Wednesday, December 27, 2006

Rails: Unit Testing ActiveRecord Validations

There are at least 2 easy ways to unit test the validations of an ActiveRecord::Base subclass.

The most straight-forward way is to create a model and use the valid? method to determine if it is valid or not. For an example I'm going to reuse the PhoneNumber class I defined in a previous entry on ActiveRecord Unit Testing. The following code shows the three tests I've written to ensure that I've correctly defined a validates_presence_of for digits.
class PhoneNumberTest < Test::Unit::TestCase  Column = ActiveRecord::ConnectionAdapters::Column    test "digits are required to be valid" do    PhoneNumber.stubs(:columns).returns([Column.new("digits", nil, "string", false)])    number = PhoneNumber.new(:digits => "1234567890")    assert_equal true, number.valid?  end    test "invalid with no digits " do    PhoneNumber.stubs(:columns).returns([Column.new("digits", nil, "string", false)])    number = PhoneNumber.new()    assert_equal false, number.valid?  end    test "errors include digits on invalid digits" do    PhoneNumber.stubs(:columns).returns([Column.new("digits", nil, "string", false)])    number = PhoneNumber.new()    number.valid?    assert_equal "can't be blank", number.errors.on('digits')  endend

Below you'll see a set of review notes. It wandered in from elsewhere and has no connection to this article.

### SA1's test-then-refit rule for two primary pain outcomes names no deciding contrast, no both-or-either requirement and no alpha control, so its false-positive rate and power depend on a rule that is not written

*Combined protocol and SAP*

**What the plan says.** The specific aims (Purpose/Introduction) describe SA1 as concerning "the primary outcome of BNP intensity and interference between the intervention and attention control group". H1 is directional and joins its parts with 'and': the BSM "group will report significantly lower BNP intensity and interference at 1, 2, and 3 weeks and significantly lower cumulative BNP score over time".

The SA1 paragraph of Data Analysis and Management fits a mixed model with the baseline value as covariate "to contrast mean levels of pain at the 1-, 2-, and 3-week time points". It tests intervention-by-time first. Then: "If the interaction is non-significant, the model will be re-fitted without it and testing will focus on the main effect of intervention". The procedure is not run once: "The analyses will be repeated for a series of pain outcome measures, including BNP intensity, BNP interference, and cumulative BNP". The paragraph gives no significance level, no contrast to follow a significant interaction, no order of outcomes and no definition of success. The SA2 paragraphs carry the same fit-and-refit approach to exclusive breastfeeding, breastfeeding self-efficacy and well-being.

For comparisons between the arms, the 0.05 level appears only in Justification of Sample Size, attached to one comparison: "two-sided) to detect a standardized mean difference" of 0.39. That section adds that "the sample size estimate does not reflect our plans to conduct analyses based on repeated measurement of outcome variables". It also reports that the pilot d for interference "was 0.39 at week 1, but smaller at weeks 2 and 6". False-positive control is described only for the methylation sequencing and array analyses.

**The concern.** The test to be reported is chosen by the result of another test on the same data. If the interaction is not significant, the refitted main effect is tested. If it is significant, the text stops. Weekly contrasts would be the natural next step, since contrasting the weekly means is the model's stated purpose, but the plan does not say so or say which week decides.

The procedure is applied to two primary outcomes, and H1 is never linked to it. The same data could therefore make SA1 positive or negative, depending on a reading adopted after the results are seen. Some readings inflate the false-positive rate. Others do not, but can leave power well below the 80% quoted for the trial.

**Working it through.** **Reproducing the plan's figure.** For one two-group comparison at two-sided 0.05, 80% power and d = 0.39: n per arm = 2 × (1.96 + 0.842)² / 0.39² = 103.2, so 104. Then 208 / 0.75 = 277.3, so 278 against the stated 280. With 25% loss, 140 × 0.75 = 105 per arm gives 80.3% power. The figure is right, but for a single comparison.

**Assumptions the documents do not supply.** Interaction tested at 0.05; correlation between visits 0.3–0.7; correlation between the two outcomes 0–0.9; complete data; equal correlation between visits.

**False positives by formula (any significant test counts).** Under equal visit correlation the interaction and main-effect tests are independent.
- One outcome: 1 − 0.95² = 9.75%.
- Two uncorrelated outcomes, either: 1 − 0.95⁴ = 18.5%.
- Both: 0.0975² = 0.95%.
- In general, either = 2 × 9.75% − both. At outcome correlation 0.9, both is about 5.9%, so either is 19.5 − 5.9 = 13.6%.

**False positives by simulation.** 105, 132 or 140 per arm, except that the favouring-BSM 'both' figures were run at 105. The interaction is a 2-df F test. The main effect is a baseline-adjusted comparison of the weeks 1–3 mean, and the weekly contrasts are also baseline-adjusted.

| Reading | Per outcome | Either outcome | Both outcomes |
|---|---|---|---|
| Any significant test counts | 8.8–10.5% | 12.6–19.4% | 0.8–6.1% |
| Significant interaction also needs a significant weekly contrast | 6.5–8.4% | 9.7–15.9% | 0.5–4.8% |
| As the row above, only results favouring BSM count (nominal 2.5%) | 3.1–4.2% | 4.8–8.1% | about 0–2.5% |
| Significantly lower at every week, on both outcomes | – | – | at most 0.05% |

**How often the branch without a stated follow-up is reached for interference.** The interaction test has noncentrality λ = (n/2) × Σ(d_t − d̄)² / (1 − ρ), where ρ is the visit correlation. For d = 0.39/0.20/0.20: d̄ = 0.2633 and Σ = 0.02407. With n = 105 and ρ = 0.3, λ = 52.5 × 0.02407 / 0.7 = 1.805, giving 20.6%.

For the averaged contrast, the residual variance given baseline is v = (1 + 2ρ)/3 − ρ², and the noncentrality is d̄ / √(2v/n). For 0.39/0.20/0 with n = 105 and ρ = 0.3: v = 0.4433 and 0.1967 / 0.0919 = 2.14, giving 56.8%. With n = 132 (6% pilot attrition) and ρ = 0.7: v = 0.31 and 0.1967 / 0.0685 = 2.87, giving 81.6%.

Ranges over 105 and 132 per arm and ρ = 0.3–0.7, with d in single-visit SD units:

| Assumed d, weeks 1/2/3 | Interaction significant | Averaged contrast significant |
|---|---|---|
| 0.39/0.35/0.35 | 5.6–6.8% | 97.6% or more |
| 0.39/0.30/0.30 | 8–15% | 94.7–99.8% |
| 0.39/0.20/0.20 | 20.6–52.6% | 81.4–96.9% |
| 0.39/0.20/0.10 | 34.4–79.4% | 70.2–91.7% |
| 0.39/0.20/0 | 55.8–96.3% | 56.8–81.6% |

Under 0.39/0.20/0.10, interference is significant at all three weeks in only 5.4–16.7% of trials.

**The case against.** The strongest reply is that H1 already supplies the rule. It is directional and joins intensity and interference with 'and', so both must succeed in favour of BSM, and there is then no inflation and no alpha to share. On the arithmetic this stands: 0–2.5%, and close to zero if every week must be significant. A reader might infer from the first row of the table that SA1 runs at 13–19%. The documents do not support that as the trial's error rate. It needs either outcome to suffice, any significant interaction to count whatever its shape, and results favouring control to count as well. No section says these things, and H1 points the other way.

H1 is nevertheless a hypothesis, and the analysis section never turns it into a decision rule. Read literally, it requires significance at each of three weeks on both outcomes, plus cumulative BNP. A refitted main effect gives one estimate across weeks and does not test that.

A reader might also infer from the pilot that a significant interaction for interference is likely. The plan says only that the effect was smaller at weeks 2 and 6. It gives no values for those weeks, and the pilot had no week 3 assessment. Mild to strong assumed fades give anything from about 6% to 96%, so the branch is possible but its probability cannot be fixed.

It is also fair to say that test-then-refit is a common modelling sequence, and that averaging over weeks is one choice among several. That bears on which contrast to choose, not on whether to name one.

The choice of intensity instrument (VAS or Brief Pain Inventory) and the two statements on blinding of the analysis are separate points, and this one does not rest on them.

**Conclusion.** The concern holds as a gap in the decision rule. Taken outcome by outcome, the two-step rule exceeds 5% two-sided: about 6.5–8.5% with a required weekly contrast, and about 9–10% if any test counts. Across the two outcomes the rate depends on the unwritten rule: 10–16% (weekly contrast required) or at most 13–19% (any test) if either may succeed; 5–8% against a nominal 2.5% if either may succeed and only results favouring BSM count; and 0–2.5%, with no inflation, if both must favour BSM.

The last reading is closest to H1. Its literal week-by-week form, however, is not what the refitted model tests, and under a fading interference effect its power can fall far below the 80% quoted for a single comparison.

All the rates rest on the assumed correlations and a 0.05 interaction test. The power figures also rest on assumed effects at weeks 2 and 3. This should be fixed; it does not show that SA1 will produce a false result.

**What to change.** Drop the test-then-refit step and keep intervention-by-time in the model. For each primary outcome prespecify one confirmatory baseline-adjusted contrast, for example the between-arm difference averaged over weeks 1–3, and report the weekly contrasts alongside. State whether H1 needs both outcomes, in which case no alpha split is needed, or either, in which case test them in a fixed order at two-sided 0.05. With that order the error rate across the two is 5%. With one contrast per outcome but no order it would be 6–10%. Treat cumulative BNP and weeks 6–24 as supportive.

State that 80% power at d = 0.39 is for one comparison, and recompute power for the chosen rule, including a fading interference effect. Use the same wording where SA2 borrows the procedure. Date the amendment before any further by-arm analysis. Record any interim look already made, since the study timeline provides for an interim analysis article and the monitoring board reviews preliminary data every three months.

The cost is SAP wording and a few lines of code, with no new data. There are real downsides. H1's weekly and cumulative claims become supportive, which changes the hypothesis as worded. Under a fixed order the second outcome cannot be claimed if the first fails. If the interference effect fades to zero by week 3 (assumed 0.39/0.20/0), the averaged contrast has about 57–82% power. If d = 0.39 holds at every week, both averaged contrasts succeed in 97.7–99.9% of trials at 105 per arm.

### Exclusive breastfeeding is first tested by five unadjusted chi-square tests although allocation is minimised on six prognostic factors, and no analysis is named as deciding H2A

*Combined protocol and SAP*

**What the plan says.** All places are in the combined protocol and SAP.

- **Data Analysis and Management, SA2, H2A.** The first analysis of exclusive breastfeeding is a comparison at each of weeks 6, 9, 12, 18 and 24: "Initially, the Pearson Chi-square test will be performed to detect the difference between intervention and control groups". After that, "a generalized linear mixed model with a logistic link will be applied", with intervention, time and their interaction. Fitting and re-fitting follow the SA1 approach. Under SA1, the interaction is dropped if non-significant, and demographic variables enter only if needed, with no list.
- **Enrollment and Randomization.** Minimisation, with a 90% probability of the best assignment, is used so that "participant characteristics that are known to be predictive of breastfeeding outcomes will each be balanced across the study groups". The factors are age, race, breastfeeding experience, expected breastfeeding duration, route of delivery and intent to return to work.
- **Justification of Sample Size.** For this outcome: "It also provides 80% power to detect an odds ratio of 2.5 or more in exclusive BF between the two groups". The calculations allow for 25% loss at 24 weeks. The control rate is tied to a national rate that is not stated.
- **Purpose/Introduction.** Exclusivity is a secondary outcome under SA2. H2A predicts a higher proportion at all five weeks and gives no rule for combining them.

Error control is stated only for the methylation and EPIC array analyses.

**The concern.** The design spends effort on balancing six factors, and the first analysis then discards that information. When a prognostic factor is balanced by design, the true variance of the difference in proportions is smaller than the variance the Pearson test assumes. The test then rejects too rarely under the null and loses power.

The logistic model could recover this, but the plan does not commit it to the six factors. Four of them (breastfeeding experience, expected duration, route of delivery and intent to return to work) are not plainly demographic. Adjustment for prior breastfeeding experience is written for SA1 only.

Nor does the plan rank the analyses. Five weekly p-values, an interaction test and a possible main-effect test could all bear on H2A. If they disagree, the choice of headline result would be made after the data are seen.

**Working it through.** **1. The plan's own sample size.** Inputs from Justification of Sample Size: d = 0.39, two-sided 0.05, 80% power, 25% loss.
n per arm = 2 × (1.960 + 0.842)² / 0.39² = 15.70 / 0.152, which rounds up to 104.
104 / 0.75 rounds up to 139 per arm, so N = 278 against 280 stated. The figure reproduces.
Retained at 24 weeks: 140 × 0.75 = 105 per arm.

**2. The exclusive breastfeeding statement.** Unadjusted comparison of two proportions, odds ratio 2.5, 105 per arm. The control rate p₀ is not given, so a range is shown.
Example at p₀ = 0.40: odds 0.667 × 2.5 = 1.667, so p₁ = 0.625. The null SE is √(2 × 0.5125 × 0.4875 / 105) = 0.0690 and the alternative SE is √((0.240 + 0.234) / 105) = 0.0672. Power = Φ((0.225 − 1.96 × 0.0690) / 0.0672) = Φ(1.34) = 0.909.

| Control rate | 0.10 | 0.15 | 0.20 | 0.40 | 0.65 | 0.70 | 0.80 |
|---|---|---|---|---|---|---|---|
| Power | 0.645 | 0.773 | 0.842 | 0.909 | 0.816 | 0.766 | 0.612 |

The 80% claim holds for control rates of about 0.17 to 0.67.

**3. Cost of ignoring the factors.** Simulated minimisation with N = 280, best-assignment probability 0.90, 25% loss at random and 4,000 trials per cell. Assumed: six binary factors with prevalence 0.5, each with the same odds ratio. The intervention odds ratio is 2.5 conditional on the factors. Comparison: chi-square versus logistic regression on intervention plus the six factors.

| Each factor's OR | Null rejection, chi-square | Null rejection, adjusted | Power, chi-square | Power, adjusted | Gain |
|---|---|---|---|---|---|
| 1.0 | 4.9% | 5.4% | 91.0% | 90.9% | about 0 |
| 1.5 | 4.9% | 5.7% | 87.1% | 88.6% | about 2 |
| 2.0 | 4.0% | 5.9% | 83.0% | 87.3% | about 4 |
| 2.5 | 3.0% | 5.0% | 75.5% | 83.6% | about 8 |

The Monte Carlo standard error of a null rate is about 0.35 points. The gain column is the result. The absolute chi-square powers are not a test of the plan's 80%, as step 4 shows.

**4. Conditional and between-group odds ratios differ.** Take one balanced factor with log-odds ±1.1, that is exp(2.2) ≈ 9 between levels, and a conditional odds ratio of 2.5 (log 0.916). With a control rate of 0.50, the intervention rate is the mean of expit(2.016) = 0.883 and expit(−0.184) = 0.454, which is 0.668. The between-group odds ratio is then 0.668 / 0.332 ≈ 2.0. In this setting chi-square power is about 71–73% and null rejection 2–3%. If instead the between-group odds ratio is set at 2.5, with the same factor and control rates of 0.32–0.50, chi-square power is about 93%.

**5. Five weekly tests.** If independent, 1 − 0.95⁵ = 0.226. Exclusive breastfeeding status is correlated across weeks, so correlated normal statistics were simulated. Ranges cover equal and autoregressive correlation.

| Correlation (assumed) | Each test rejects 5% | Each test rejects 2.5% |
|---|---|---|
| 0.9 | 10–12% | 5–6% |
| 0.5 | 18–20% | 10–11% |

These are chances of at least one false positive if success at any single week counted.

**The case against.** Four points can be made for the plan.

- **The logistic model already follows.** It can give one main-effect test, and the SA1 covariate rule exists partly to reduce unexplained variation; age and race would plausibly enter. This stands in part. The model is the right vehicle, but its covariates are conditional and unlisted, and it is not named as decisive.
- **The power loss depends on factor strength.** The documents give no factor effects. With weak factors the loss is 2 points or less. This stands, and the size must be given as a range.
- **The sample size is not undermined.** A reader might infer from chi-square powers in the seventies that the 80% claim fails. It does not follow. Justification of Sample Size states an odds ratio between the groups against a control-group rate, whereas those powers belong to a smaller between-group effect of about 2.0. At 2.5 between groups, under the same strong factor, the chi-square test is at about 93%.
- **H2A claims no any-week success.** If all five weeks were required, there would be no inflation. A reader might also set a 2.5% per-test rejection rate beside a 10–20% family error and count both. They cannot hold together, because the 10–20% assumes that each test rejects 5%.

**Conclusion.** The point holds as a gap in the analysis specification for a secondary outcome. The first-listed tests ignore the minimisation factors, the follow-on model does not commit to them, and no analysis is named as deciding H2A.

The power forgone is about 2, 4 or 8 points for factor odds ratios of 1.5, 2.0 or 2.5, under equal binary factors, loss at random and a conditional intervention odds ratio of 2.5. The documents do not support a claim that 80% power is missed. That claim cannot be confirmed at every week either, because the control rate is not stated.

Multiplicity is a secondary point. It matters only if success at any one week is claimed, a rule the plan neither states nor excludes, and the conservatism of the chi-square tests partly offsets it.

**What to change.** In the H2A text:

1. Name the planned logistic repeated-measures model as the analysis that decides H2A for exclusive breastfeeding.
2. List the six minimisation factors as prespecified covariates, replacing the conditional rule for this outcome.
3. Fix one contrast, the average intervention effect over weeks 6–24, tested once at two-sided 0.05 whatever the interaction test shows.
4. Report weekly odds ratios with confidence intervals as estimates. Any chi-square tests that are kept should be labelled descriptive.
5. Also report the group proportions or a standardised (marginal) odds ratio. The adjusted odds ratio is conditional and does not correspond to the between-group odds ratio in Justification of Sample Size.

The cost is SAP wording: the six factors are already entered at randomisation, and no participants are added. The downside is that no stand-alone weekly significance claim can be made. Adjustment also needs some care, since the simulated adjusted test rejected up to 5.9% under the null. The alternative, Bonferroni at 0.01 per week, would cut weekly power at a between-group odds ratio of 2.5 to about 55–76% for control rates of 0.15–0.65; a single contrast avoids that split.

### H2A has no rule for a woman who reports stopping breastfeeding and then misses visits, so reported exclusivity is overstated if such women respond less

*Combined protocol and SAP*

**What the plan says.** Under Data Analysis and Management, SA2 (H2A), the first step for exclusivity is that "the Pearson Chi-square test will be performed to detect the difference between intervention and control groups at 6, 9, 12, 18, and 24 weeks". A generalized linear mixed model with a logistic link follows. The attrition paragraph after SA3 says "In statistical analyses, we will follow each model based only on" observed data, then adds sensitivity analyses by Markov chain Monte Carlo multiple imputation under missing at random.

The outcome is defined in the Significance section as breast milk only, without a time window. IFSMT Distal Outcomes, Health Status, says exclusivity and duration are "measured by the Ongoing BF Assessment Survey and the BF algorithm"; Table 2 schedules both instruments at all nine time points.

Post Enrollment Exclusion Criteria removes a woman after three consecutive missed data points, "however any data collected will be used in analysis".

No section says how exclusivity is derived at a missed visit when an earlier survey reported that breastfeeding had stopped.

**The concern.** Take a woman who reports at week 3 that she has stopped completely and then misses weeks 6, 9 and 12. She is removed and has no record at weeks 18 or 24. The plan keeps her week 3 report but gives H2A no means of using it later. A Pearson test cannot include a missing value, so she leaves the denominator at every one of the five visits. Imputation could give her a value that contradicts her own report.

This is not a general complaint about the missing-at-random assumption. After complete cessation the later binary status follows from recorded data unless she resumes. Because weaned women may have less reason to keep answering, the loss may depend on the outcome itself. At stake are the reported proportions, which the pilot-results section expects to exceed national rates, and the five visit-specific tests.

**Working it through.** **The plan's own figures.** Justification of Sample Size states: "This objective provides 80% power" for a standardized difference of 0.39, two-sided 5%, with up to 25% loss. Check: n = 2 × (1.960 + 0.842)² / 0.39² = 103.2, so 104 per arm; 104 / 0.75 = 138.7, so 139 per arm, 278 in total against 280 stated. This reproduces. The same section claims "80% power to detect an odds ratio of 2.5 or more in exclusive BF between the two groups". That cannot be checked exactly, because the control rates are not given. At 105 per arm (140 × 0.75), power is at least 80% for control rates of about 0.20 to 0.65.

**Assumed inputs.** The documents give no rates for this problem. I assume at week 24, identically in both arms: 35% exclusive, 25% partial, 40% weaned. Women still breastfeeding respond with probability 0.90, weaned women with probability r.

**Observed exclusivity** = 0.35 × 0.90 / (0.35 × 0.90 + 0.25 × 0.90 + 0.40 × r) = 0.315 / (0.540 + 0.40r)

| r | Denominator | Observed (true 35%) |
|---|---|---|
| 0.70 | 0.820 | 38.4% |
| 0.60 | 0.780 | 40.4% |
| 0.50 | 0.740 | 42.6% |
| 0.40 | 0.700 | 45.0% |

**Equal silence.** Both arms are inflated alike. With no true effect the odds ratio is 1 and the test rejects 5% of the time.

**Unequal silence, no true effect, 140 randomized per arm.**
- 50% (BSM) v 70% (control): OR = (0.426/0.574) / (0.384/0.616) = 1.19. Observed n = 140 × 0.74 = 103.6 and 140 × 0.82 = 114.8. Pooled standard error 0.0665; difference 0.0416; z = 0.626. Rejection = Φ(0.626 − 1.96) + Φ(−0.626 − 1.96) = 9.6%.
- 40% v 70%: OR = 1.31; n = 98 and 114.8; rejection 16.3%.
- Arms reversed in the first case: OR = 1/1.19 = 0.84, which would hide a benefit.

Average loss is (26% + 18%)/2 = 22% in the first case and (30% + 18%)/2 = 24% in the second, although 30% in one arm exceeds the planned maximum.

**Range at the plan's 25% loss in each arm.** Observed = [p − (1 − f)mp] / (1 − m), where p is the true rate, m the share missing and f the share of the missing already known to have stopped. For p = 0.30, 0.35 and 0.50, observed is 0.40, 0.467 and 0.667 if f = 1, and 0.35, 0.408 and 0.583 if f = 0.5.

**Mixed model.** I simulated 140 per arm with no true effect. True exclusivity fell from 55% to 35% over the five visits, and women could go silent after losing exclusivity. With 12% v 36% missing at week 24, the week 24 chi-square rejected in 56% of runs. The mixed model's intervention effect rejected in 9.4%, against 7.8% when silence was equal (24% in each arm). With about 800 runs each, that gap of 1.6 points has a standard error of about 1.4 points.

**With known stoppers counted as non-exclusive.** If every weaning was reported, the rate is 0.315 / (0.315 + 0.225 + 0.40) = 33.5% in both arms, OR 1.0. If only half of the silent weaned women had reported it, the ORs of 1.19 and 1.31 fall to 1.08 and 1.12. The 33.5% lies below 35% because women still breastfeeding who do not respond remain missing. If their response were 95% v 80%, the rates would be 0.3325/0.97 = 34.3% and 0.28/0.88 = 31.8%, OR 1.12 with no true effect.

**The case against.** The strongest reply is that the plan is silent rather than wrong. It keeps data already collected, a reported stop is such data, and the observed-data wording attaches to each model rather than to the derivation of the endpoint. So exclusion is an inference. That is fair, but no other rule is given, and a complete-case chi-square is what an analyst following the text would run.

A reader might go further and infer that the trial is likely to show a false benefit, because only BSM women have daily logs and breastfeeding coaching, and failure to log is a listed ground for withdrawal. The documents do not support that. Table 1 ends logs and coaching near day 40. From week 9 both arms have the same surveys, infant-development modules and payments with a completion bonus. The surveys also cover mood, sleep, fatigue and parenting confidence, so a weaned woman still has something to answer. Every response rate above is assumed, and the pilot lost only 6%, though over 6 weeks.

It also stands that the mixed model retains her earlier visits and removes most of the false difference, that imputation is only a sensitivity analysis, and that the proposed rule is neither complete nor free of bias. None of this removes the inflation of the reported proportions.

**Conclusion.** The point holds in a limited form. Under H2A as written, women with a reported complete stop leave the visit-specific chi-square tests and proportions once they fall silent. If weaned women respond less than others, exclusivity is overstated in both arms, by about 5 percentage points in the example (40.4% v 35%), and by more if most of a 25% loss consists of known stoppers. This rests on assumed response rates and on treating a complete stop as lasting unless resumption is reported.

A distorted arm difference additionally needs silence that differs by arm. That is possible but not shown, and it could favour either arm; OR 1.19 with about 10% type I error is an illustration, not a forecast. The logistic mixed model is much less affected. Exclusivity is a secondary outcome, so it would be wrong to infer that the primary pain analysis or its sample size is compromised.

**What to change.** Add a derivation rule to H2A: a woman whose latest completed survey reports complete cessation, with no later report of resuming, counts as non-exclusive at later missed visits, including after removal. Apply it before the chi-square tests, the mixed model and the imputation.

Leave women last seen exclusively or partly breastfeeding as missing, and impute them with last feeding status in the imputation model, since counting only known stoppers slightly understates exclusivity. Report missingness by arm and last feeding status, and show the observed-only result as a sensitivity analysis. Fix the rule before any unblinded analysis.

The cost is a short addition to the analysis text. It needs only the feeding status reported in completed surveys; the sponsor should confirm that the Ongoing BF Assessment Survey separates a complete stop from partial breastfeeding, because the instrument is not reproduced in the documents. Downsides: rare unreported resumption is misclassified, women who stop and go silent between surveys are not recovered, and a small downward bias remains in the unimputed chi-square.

After adding the validates_presence_of call to the PhoneNumber class, all the above tests pass.
class PhoneNumber < ActiveRecord::Base  validates_presence_of :digitsend
This all works fine, but I'm not sure it's necessary to actually cause a validation to occur just to test that one has been defined.

An alternative test implementation could mock the validates_presence_of call and load the file. If the validates_presence_of is defined correctly the class methods will be invoked.
class PhoneNumberTest < Test::Unit::TestCase  Column = ActiveRecord::ConnectionAdapters::Column  test "validates_presence_of is defined for digits" do    PhoneNumber.expects(:validates_presence_of).with(:digits)    load "#{RAILS_ROOT}/app/models/phone_number.rb"  endend
This method of testing doesn't require actually creating a PhoneNumber instance, instead it tests that the PhoneNumber validations are defined correctly.